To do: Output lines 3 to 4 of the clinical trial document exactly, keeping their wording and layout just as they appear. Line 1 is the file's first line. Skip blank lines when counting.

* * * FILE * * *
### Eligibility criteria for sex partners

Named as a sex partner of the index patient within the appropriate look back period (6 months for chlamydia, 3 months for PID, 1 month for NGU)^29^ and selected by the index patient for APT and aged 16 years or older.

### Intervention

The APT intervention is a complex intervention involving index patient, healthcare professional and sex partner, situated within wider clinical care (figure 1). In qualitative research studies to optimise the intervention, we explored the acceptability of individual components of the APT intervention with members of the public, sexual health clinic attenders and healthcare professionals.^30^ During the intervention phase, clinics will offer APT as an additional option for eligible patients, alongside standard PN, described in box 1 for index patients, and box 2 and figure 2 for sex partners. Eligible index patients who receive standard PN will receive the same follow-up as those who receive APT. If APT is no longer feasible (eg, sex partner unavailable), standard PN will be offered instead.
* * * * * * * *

### Intervention

The APT intervention is a complex intervention involving index patient, healthcare professional and sex partner, situated within wider clinical care (figure 1). In qualitative research studies to optimise the intervention, we explored the acceptability of individual components of the APT intervention with members of the public, sexual health clinic attenders and healthcare professionals.^30^ During the intervention phase, clinics will offer APT as an additional option for eligible patients, alongside standard PN, described in box 1 for index patients, and box 2 and figure 2 for sex partners. Eligible index patients who receive standard PN will receive the same follow-up as those who receive APT. If APT is no longer feasible (eg, sex partner unavailable), standard PN will be offered instead.